And this year's matchup has some striking similarities to the team's first meeting in 1946. Then, as now, St. Louis Cardinals defeated the Dodgers in playoffs before facing off against the Red Sox.

(via YouTube video clip)

What do you get when you get creative professional musicians from two baseball-crazy cities and add a World Series matchup? Well, something like this:

(UPI, Bill Greenblatt)

Missouri Governor Jay Nixon (D) says he will attend the World Series between the St. Louis Cardinals and Boston Red Sox, though he hasn't disclosed which game he plans to attend.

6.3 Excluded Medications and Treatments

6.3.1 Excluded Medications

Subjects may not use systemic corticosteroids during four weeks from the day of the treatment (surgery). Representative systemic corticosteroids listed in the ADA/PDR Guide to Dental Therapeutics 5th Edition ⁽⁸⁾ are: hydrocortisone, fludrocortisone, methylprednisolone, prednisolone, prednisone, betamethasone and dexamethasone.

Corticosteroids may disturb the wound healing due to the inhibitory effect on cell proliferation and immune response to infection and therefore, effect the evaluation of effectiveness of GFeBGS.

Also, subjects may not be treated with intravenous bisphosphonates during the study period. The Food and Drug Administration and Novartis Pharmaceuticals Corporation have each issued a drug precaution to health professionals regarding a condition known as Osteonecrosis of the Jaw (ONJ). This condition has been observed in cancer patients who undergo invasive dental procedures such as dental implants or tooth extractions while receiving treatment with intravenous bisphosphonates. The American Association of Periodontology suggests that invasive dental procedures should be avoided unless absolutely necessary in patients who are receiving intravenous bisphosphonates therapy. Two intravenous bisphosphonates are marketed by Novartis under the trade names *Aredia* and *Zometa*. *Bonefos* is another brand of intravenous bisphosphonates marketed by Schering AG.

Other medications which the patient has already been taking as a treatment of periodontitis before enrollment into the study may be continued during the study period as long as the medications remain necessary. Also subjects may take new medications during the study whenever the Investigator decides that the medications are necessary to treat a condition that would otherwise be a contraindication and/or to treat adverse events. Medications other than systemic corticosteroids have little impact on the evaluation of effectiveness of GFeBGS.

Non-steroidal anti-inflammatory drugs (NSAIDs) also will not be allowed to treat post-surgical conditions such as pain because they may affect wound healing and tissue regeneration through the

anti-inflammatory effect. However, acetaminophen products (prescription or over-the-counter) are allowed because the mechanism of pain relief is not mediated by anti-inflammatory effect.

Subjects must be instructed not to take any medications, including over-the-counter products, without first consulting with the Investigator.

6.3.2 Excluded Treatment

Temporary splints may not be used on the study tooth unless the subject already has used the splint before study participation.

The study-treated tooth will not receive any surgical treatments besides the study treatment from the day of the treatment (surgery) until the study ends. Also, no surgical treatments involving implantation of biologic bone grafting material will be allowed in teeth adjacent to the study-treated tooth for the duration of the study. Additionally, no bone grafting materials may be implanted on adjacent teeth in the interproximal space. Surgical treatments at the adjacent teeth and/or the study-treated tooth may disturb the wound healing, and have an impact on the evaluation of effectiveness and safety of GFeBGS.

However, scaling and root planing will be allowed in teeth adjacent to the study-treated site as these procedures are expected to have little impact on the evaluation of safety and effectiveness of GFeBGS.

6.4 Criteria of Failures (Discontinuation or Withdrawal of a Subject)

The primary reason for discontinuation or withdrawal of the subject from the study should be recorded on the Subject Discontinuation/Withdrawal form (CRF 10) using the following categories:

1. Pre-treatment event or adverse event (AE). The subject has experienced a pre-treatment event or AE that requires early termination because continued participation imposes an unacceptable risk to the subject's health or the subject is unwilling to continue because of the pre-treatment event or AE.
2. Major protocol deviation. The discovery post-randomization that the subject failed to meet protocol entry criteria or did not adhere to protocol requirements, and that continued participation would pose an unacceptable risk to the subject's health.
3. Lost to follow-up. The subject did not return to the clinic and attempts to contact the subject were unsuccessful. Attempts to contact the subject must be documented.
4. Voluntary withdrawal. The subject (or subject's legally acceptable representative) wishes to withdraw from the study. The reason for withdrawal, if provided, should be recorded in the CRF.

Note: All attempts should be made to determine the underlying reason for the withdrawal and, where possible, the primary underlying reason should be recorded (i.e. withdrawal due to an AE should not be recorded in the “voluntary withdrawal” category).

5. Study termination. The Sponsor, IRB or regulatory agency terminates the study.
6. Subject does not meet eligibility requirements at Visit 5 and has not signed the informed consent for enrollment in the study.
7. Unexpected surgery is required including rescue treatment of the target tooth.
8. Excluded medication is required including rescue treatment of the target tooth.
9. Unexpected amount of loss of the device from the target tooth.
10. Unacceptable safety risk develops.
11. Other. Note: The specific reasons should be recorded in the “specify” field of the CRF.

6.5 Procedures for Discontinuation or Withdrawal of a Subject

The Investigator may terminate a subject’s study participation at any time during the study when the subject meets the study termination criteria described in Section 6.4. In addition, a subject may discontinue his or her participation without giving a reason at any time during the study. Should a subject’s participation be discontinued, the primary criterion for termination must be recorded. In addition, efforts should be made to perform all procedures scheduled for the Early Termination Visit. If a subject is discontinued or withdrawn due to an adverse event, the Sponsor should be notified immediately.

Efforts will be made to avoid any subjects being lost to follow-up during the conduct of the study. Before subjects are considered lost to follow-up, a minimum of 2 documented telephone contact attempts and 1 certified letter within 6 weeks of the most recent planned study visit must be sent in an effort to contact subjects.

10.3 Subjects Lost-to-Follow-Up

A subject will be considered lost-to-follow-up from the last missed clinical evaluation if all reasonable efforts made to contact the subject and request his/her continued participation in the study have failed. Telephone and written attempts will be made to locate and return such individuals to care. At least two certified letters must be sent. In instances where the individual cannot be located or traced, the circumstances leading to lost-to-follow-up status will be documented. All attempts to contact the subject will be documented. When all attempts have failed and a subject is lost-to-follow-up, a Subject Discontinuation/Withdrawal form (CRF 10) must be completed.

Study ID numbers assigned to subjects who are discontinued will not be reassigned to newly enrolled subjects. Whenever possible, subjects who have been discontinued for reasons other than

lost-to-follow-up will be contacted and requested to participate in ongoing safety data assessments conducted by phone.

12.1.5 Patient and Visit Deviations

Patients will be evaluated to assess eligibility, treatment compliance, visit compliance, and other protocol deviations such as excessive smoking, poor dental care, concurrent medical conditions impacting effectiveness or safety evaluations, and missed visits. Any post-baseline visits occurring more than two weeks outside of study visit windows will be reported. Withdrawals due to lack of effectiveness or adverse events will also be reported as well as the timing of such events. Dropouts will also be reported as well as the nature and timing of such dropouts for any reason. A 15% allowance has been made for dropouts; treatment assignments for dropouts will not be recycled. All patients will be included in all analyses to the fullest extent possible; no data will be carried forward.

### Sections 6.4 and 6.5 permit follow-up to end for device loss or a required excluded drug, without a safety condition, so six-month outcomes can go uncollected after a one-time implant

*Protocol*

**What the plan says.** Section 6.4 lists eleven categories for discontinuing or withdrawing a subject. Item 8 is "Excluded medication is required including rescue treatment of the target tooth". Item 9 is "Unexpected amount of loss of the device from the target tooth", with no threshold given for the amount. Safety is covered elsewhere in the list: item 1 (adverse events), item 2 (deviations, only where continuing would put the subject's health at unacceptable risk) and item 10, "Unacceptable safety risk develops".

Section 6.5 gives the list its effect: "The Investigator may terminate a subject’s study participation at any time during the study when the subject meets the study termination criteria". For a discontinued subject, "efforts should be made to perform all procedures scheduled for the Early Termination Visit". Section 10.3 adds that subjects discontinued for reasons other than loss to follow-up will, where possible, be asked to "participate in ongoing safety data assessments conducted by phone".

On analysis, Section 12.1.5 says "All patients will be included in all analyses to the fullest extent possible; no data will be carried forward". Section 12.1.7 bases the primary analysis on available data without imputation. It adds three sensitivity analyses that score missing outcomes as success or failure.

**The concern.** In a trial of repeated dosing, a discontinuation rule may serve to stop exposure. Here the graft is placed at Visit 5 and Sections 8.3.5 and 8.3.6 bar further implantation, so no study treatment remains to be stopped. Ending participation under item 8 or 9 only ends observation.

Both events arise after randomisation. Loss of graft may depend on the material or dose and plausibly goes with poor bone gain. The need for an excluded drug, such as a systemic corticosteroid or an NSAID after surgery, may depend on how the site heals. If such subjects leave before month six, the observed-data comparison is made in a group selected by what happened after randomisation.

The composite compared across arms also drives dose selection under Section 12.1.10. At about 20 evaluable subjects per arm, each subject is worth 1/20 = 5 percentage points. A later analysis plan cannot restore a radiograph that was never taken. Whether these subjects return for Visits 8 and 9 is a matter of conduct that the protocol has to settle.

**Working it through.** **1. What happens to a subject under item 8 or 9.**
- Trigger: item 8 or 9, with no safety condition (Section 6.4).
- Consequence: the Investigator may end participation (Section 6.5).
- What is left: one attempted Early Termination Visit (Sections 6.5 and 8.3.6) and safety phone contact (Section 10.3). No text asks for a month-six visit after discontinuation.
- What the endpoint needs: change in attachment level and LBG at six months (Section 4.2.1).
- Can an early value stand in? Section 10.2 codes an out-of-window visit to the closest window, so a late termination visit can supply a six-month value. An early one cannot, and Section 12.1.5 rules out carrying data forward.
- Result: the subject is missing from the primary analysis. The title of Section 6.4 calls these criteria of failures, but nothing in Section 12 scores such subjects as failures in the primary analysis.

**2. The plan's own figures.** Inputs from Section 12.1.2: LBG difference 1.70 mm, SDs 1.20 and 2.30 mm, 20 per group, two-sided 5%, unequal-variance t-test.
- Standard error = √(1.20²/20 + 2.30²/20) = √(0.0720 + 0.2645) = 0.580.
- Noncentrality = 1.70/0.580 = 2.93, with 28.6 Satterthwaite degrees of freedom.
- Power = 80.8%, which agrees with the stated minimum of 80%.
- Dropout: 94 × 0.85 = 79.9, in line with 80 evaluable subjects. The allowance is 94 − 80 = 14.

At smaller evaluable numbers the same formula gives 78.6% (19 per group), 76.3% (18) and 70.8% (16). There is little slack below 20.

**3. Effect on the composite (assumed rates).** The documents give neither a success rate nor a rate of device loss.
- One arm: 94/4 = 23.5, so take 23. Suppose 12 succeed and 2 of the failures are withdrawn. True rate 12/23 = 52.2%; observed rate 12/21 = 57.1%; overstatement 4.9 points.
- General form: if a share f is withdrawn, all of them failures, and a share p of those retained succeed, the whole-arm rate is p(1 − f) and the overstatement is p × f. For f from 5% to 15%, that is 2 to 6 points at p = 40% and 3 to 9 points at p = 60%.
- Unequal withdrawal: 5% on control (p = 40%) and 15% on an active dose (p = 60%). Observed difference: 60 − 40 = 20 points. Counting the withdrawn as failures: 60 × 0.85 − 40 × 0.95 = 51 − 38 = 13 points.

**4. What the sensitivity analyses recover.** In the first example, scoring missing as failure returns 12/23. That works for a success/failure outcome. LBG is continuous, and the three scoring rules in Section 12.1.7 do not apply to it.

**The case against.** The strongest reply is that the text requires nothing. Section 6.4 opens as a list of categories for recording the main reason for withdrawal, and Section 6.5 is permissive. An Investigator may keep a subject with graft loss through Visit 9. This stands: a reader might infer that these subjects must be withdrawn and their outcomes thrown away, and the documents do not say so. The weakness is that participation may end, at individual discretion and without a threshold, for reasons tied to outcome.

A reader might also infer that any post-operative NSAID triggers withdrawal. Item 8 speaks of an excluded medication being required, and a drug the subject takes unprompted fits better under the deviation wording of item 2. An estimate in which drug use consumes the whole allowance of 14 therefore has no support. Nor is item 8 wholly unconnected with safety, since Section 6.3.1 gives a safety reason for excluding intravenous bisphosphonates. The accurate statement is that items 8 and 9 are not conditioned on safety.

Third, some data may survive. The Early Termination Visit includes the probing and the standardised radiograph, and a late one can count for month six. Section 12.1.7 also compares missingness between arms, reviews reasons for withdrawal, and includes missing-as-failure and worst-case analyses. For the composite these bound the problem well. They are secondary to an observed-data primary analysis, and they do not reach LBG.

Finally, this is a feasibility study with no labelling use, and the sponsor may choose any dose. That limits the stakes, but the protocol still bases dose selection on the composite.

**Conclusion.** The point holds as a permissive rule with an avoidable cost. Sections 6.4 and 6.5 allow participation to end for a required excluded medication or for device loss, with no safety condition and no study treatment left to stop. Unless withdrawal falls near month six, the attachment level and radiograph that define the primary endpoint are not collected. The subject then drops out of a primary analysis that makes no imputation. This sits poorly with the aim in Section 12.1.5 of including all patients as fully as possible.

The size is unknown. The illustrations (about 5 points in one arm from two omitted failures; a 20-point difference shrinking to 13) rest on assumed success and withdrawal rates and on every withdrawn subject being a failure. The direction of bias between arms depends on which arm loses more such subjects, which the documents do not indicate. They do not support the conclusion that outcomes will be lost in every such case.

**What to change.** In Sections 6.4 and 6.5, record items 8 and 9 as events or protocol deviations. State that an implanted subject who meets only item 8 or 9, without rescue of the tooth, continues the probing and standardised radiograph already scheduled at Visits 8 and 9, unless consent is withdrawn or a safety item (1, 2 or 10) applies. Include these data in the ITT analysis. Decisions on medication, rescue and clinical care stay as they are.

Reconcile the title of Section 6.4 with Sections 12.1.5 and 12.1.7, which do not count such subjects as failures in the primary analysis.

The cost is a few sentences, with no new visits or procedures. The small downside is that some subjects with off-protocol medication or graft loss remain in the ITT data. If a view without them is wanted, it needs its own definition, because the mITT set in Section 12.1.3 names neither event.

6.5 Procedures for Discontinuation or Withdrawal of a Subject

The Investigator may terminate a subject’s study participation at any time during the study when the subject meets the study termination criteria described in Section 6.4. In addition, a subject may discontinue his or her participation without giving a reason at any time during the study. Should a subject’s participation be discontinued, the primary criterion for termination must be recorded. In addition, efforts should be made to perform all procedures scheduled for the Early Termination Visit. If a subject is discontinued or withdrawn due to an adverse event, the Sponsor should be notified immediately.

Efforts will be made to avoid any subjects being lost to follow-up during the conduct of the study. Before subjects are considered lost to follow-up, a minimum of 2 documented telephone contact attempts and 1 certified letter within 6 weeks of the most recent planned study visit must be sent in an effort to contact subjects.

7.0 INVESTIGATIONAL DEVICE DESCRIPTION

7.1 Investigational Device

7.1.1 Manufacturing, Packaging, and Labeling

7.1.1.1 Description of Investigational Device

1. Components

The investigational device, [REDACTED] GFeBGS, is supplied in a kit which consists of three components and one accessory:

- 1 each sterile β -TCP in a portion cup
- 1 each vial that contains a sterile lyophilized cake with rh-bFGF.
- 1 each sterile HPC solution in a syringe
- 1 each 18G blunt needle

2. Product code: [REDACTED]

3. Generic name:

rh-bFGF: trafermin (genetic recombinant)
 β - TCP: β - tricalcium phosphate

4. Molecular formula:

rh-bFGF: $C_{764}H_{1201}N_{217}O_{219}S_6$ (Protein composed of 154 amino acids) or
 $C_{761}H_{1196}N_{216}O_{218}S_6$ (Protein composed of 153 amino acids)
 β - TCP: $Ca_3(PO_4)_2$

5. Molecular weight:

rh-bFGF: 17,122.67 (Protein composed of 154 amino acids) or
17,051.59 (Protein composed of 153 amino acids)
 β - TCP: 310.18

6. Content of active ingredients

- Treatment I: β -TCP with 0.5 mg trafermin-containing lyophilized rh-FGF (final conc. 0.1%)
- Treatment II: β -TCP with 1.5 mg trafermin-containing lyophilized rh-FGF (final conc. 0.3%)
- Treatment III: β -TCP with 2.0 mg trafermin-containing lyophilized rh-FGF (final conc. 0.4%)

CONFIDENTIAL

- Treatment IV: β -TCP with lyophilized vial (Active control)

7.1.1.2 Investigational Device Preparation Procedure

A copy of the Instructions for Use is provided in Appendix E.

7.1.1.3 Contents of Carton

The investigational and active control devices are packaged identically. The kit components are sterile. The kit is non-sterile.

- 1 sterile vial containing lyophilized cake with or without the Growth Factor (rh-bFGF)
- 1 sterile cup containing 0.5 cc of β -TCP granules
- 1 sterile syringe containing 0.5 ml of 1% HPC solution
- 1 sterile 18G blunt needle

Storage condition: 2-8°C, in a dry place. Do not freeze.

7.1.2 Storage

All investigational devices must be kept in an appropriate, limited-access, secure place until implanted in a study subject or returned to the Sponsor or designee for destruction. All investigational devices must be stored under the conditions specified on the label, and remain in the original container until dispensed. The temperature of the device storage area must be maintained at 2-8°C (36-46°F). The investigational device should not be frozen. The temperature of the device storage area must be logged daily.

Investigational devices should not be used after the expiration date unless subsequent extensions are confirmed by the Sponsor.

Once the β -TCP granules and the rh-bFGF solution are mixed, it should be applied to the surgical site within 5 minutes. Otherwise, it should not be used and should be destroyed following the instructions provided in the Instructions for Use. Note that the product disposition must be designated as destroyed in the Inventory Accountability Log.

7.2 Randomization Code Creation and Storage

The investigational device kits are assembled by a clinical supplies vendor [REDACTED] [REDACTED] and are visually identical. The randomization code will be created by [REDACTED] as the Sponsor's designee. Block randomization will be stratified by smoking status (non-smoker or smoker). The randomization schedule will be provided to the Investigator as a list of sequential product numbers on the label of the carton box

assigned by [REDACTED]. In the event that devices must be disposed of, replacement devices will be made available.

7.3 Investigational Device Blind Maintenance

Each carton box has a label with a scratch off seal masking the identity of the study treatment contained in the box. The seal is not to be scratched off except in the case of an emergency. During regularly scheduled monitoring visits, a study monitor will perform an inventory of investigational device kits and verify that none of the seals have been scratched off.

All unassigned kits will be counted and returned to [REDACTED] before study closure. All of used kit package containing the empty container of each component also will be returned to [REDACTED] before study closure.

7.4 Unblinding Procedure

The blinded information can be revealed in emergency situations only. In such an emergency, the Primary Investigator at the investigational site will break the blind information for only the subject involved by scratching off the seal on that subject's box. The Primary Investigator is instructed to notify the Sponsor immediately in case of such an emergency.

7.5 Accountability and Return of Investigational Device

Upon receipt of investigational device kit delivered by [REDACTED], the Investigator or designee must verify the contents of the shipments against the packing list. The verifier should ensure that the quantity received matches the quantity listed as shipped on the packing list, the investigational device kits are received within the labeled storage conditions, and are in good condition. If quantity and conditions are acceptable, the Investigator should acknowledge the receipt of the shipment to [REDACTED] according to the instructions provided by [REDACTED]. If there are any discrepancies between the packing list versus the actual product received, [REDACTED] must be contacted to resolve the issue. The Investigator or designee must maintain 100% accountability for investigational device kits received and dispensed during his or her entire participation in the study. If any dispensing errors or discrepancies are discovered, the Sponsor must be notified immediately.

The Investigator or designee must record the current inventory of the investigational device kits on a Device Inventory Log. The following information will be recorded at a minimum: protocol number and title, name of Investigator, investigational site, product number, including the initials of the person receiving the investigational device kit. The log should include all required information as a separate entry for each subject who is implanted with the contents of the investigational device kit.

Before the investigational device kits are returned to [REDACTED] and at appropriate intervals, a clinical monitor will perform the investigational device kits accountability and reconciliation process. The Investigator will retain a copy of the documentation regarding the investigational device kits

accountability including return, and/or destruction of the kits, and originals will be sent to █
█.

He told reporters in Jefferson City on Monday that he's in the process of negotiating a bet with Massachusetts Governor Deval Patrick (D).

File Photo | St. Louis Cardinals

Updated to correct time of NLDS Game 1.

At 4:00 tomorrow, the St. Louis Cardinals begin their quest for a 12th World Series title.

The arrival of playoff baseball in St. Louis means a slightly different look for the field at Busch Stadium. See how the grounds crew gets it ready for Game 1 of the National League Division Series.

(screen capture/St. Louis Cardinals Video)

Busch Stadium has hosted "football" before - but not of the American variety. That changed on Saturday, when Southern Illinois University - Carbondale faced Southeast Missouri State on an improvised gridiron in "baseball heaven."